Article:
DC, Maryland, Virginia approved to conduct their own coronavirus tests

Until this month, testing for the novel coronavirus that has affected more than 92,000 people worldwide has been a slow process. But in D.C., Maryland and Virginia, that process is speeding up dramatically.

Testing for the virus has involved sending completed tests to the Centers for Disease Control and Prevention in Atlanta — a process that could take two weeks. But, in the past few days, the District, Maryland and Virginia have gotten the ability to conduct and evaluate their own tests, greatly speeding up the results.

The Maryland Department of Health will do testing at the MDH laboratory in Baltimore.

MDH Secretary Health Secretary Robert Neall said in a statement that the change was “crucial to our rapid response efforts, which are at the forefront of Maryland’s strategy to minimize risk.”

“Our highest priority is keeping Marylanders safe, and having the capability to test quickly for potential COVID-19 cases is an important part of that,” Gov. Larry Hogan said in the statement.

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The Virginia Department of Health said in their own statement Monday that state-level testing began over the weekend, and resulted in two negative results posted to their website on Monday.

They said the change, which will see tests processed at the Division of Consolidated Laboratory Services in Richmond, would cut testing time “from days to hours.”

State epidemiologist Dr. Lilian Peake said in the statement, “The commonwealth’s ability to test patients under investigation for COVID-19 is essential to addressing this public health threat.”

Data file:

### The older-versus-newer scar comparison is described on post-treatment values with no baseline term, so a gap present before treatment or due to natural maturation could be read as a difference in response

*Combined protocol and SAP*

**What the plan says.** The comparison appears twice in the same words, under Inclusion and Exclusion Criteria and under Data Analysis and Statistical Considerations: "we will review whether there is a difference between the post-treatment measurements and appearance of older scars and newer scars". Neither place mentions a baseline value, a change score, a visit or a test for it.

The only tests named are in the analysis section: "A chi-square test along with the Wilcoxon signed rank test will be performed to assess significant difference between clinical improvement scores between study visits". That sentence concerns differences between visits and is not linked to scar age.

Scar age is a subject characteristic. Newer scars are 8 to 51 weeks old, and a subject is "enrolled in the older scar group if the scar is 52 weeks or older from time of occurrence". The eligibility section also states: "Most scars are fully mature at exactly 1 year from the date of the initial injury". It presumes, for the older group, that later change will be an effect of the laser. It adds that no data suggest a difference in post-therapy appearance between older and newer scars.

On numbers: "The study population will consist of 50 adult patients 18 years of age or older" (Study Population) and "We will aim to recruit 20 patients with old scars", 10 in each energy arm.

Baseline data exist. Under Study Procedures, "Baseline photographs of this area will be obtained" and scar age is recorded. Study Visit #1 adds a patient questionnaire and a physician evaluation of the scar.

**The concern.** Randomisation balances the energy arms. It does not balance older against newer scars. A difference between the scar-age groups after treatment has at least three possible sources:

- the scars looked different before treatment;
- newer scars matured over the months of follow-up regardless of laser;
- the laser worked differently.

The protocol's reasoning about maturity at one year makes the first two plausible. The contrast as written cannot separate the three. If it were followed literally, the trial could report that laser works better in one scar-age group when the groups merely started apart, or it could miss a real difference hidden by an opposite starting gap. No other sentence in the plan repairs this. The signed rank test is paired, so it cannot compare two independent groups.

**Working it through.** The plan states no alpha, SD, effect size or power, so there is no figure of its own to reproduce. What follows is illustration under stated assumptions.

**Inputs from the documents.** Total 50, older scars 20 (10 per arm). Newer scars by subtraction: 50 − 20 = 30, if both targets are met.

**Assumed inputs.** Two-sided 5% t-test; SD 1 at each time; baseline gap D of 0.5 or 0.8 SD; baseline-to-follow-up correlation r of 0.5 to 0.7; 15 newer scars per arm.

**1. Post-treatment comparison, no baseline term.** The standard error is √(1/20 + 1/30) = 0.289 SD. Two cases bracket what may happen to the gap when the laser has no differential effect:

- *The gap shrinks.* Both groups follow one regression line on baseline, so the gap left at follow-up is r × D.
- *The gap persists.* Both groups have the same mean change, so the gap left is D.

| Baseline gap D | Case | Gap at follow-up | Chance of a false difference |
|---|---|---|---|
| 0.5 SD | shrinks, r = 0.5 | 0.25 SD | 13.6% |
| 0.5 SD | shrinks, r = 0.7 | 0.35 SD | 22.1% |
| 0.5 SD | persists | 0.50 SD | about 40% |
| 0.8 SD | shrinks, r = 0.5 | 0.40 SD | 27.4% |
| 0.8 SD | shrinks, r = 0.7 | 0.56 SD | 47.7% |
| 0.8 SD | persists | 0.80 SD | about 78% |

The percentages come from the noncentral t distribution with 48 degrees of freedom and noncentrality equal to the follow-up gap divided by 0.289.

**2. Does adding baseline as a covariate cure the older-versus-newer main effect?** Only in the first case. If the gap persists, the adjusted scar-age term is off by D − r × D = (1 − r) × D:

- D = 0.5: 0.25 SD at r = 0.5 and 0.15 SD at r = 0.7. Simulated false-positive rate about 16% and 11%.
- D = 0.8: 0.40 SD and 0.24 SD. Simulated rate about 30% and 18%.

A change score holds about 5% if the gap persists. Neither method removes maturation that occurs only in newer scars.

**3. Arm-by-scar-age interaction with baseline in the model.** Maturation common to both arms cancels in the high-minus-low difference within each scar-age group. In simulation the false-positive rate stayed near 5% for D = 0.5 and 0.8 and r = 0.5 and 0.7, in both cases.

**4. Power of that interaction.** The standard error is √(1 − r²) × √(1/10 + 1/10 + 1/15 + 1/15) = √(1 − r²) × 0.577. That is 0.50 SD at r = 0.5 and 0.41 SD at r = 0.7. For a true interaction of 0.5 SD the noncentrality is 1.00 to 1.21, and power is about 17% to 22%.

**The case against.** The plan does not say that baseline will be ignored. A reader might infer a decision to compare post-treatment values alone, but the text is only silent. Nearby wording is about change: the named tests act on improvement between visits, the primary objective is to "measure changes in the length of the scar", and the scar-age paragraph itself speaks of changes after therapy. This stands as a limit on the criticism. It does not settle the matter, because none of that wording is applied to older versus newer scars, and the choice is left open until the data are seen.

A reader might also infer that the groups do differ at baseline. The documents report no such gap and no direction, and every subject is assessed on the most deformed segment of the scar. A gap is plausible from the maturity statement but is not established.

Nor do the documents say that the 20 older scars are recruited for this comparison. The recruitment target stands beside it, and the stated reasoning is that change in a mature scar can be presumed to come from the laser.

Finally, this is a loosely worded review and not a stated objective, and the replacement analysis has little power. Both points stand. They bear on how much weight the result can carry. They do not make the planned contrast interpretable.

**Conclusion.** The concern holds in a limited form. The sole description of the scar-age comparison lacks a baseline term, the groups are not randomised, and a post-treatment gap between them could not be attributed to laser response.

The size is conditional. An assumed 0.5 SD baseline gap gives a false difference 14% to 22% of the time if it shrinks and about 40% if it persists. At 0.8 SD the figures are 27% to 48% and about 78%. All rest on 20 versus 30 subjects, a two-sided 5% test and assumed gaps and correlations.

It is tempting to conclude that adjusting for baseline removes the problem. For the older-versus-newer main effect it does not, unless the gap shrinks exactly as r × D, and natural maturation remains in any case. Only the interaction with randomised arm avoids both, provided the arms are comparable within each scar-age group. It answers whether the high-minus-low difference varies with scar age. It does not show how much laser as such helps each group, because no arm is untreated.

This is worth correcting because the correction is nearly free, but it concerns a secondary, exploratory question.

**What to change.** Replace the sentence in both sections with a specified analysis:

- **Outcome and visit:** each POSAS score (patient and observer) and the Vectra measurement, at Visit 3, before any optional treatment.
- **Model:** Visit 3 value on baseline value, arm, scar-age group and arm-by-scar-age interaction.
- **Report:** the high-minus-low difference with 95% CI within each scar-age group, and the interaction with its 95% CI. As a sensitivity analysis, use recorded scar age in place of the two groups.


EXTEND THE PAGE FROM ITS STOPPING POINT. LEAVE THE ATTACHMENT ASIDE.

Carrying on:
And on Tuesday, Dr. Jenifer Smith, director of the D.C. Department of Forensic Sciences, said that the District will be conducting testing through the D.C. Public Health Laboratory.

D.C. was sending samples to the CDC for testing, she said at a coronavirus response news conference that included Mayor Muriel Bowser, but now, Smith said, “we’re online and able to do that in-house.”

Smith said the laboratory is now able to process 25 tests a day, and said they’ll be able to handle 80 a day next week.

There have been no confirmed cases of the novel coronavirus in D.C., Maryland or Virginia.

There are currently 107 cases nationwide, and six Americans have died.

Rick Massimo

Rick Massimo came to WTOP, and to Washington, in 2013 after having lived in Providence, R.I., since he was a child. He's the author of "A Walking Tour of the Georgetown Set" and "I Got a Song: A History of the Newport Folk Festival."

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